WHILE SHEPHERDS WATCHED THEIR FLOCKS
Nahum Tate, 1652–1715
Today in the town of David a Savior has been born to you; He is Christ the Lord. (Luke 2:11)
In the spring of the year, the lambing season, shepherds in ancient times would sit all night beside their flocks, watching for wolves or other dangers and even feeding orphan lambs with milk on a soaked rag. No doubt this is why these shepherds were seated on the ground the night Jesus was born, for biblical scholars believe the event was actually some time in April. It would be natural for these humble men to be fearful, not only for themselves but also for their flock, when the brilliant light and the voices of the angels pierced the silent night. But with what wonder and exultation they must have heard the astounding news! Are we surprised that they forgot their duty to their flocks and hastened joyfully, though perhaps doubtfully, to see the Holy Babe in the manger with their own eyes?
This clearly written, colorful narrative of the angels’ announcement to the shepherds was written by Nahum Tate, the son of an Irish clergyman. After education at Trinity College, Dublin, he was appointed Poet Laureate of England during the reign of William and Mary. His life as a drunkard and a spendthrift resulted in degradation, however, and he died at the age of 63 in a debtor’s refuge in London, England.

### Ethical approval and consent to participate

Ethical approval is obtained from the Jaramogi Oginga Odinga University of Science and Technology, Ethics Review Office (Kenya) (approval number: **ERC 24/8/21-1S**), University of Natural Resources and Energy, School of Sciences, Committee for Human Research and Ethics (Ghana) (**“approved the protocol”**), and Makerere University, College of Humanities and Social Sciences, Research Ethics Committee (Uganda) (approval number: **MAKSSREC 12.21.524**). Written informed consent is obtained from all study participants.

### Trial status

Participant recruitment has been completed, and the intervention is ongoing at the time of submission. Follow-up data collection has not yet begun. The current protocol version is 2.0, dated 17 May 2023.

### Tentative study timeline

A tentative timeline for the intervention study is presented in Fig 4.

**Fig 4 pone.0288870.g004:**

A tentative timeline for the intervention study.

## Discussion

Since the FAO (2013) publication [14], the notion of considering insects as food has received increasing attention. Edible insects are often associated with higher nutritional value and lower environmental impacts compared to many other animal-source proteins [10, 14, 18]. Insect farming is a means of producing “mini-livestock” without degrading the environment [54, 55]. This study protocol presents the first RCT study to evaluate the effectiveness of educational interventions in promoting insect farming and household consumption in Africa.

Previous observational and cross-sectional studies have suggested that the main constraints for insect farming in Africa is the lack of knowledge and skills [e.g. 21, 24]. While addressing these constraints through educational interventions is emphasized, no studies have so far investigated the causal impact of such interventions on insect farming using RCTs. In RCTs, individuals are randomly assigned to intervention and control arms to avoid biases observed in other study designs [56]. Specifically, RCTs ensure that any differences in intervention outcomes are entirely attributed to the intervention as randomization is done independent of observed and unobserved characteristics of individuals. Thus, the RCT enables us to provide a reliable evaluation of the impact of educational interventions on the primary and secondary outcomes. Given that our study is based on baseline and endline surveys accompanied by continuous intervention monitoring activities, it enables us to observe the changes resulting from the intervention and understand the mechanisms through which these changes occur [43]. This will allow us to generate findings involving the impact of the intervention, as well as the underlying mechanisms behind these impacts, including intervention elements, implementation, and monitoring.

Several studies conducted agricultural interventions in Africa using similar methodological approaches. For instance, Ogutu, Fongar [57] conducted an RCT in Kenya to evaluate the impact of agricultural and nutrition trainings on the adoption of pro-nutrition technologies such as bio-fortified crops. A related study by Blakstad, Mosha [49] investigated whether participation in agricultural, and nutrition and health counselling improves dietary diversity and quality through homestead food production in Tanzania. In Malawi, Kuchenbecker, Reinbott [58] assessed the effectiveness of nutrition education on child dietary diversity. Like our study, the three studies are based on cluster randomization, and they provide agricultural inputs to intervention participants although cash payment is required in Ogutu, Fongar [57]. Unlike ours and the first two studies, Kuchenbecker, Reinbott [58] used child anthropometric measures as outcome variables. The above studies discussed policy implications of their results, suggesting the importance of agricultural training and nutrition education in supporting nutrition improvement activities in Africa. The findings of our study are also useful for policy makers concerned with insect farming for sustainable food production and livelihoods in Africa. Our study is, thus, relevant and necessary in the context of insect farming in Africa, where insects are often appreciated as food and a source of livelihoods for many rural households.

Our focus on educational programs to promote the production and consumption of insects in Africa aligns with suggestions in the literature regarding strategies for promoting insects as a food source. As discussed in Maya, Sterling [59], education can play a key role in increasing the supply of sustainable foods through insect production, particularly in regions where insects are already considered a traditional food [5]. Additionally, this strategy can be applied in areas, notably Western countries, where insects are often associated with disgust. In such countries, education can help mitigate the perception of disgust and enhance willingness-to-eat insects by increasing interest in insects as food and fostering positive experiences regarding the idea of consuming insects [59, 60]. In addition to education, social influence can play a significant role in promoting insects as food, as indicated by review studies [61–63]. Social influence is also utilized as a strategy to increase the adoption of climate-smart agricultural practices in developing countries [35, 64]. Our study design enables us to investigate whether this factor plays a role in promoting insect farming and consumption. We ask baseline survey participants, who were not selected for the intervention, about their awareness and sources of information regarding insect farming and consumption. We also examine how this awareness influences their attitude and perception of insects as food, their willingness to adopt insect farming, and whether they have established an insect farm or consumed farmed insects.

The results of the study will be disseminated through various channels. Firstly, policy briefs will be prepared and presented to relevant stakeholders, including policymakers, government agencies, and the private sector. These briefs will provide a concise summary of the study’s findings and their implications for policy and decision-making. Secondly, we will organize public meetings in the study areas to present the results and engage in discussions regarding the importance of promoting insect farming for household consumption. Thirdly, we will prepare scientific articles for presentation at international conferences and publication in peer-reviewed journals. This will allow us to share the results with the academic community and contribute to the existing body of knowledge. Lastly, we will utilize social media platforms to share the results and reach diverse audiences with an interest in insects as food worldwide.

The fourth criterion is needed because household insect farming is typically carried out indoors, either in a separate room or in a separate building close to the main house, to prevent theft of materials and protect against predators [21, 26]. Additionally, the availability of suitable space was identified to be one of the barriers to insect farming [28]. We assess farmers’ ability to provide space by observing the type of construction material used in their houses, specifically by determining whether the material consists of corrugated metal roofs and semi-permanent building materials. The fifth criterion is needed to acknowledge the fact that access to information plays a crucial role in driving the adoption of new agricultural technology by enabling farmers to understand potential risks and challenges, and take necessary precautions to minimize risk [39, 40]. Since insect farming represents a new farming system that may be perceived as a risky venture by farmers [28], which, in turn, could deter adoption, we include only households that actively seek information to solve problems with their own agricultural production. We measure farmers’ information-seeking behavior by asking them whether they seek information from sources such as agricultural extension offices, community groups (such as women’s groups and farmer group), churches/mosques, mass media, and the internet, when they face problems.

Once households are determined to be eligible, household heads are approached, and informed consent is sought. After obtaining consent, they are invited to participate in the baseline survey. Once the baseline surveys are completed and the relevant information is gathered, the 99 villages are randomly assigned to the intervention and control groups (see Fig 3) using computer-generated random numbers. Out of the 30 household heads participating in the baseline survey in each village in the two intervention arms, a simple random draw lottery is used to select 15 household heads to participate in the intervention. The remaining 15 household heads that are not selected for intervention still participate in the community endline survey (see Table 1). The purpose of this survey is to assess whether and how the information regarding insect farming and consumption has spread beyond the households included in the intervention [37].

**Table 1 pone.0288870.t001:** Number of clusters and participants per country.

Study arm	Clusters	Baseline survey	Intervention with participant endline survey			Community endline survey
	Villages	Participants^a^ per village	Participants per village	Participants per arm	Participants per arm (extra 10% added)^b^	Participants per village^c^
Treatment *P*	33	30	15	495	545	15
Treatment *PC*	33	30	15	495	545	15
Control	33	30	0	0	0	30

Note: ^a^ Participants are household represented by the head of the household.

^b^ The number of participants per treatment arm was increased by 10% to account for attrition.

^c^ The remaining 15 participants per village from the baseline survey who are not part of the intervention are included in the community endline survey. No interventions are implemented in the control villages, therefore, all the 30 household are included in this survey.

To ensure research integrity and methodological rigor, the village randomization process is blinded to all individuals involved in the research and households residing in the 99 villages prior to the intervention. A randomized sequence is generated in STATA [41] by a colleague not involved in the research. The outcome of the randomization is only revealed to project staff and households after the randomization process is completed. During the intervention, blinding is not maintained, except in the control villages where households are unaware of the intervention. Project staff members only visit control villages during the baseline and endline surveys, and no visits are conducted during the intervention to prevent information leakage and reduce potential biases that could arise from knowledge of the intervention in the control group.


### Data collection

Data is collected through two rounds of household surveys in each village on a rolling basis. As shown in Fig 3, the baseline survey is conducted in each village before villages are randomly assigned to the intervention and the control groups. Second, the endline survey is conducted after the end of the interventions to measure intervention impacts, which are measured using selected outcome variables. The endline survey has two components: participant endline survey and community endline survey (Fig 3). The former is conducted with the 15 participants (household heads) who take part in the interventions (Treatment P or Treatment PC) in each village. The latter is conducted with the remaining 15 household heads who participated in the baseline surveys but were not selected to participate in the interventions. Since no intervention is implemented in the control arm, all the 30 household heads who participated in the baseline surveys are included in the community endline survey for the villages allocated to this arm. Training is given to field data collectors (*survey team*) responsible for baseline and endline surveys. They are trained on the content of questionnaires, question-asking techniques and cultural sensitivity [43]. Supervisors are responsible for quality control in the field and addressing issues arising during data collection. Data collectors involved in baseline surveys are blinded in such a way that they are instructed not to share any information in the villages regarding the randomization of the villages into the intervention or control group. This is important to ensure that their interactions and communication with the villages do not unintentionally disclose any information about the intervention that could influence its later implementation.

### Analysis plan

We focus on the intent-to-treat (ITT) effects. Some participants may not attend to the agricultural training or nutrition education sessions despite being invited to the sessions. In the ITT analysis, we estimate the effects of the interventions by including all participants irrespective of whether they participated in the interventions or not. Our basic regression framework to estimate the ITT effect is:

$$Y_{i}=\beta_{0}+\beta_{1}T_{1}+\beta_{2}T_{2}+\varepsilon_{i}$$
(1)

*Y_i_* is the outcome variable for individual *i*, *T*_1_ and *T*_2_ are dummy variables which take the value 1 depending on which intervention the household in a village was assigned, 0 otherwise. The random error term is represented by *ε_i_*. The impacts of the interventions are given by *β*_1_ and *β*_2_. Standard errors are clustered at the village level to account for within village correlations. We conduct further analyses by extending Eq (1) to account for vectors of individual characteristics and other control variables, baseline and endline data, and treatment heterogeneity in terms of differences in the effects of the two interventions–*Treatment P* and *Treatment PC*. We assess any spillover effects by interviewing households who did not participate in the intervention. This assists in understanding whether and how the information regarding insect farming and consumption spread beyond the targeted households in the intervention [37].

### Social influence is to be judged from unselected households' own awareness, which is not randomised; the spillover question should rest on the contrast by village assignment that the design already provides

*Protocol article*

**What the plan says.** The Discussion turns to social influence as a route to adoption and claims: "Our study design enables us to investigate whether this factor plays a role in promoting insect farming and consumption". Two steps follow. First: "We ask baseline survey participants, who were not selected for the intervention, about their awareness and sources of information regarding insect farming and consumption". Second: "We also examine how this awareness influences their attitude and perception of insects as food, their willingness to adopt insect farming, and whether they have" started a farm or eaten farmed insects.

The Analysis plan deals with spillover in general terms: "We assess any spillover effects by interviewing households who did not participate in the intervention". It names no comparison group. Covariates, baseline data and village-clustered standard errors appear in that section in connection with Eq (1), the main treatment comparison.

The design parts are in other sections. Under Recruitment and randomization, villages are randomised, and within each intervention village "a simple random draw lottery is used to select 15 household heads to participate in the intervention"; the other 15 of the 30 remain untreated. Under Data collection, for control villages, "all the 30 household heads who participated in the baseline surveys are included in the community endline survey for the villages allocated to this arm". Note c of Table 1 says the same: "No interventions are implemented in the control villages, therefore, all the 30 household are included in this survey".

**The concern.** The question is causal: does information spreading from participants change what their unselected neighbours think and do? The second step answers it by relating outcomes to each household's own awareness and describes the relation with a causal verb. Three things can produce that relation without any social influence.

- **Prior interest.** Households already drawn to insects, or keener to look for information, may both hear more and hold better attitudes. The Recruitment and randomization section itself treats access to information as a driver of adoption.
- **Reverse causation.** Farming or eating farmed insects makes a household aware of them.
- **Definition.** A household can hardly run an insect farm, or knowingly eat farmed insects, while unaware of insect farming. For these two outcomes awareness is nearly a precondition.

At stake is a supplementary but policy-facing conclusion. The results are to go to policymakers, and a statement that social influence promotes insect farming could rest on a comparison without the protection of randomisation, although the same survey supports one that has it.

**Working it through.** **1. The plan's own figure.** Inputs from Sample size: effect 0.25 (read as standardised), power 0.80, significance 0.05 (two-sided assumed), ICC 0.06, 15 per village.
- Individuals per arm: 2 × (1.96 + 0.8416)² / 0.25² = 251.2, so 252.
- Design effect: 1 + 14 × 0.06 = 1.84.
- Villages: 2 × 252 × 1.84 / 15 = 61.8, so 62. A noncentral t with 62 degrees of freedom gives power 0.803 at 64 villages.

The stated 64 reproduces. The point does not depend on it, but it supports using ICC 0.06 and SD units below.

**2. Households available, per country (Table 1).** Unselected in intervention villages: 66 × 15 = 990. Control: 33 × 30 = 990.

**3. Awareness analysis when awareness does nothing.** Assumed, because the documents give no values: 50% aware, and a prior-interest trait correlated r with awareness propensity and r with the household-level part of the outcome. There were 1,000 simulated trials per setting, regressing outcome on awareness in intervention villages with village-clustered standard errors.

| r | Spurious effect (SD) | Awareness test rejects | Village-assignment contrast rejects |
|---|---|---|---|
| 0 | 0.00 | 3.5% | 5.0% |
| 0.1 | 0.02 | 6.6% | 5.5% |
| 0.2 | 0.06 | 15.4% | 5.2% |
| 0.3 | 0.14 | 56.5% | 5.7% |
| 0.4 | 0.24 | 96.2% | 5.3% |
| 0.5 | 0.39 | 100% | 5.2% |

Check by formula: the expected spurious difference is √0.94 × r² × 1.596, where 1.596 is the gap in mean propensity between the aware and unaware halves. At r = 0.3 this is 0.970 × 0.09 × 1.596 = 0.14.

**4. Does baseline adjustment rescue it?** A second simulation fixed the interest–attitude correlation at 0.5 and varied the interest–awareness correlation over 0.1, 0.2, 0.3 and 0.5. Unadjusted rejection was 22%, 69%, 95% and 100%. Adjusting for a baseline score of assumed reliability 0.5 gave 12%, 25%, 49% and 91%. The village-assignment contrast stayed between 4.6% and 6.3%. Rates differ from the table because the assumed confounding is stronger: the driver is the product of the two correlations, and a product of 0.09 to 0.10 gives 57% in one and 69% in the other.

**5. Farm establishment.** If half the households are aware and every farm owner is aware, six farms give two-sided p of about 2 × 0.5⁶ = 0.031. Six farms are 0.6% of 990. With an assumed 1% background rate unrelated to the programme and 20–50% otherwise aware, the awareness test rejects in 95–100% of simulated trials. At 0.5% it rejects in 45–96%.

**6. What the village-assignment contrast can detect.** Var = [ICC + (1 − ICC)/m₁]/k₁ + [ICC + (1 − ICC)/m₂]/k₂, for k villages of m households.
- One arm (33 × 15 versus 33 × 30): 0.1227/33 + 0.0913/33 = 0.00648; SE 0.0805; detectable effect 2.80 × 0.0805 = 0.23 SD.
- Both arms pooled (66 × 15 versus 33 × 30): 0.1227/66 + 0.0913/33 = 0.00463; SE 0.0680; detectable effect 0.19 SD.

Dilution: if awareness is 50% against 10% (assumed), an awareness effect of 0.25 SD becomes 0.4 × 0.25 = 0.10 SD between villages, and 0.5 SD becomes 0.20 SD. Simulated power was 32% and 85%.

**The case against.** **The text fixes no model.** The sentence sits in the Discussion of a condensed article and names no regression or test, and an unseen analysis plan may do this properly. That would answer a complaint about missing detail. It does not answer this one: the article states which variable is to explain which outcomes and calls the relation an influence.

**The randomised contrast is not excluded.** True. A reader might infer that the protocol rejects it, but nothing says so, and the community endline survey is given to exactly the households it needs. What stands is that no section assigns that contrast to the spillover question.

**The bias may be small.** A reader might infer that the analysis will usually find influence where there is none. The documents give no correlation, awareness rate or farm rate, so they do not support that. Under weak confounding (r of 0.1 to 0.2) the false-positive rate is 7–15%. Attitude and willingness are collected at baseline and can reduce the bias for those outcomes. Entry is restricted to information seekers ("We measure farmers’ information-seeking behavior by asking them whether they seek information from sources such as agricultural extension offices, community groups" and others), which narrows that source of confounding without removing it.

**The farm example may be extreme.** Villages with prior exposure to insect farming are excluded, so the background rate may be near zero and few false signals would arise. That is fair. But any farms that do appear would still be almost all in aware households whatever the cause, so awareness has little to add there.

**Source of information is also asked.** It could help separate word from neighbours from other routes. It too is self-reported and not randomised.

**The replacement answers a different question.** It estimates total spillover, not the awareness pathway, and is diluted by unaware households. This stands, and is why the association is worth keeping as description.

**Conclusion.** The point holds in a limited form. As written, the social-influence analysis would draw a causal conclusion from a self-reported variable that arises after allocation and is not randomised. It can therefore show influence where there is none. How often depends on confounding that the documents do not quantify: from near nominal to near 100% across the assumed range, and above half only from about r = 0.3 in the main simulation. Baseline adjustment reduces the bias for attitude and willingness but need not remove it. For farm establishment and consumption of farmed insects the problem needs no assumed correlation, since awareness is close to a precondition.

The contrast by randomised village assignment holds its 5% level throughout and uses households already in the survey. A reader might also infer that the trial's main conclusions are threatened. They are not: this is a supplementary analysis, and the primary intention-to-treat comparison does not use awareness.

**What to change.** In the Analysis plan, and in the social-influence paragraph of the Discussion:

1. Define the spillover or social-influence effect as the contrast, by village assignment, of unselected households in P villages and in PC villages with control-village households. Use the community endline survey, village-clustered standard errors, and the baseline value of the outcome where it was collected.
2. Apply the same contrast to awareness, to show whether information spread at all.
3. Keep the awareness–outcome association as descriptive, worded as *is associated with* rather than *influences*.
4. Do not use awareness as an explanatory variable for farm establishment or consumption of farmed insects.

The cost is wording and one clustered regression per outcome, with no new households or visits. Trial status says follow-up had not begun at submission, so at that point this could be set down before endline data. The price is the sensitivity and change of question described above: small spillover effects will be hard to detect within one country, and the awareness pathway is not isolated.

No doubt the popularity of this carol has been enhanced by the tuneful melody, which has been adapted from a work by master composer George Frederick Handel.
While shepherds watch’ed their flocks by night, all seated on the ground, the angel of the Lord came down, and glory shone around, and glory shone around.
“Fear not!” said he, for mighty dread had seized their troubled mind; “glad tidings of great joy I bring to you and all mankind.”
“To you in David’s town this day is born, of David’s line, the Savior who is Christ the Lord, and this shall be the sign;
“The heav’nly Babe you there shall find to human view displayed, all meanly wrapt in swathing bands and in a manger laid.”
“All glory be to God on high, and to the earth be peace: Good will henceforth from heav’n to men begin and never cease!”
For Today: Luke 2:8–14; Romans 1:3
Out of gratefulness to God for the precious gift of His Son, we should be anxious to spread His peace and good will to others whenever we can.
Osbeck, K. W.
- And there were in the same country sheep herds, abiding in the field, and keeping watch by night over their flock. And lo, the Angel of the Lord came upon them, and the glory of the Lord came upon them, and the glory of the Lord shone about them, and they were sore afraid. Then the Angel said unto them, Be not afraid: for behold, I bring you glad tidings of great joy, that shall be to all the people, That is, that unto you is born this day in the city of David, a Savior, whic his Christ the Lord. And this shall be a sign to you, Ye shall find the babe swaddled, and laid in a cratch. And straightway there was with the Angel a multitude of heavenly soldiers, praising God, and saying, Glory be to God in the high heavens, and peace in earth, and toward men good will. Luke 2:8–14
- Concerning his Son Jesus Christ our Lord (which was made of the seed of David according to the flesh,. Romans 1:3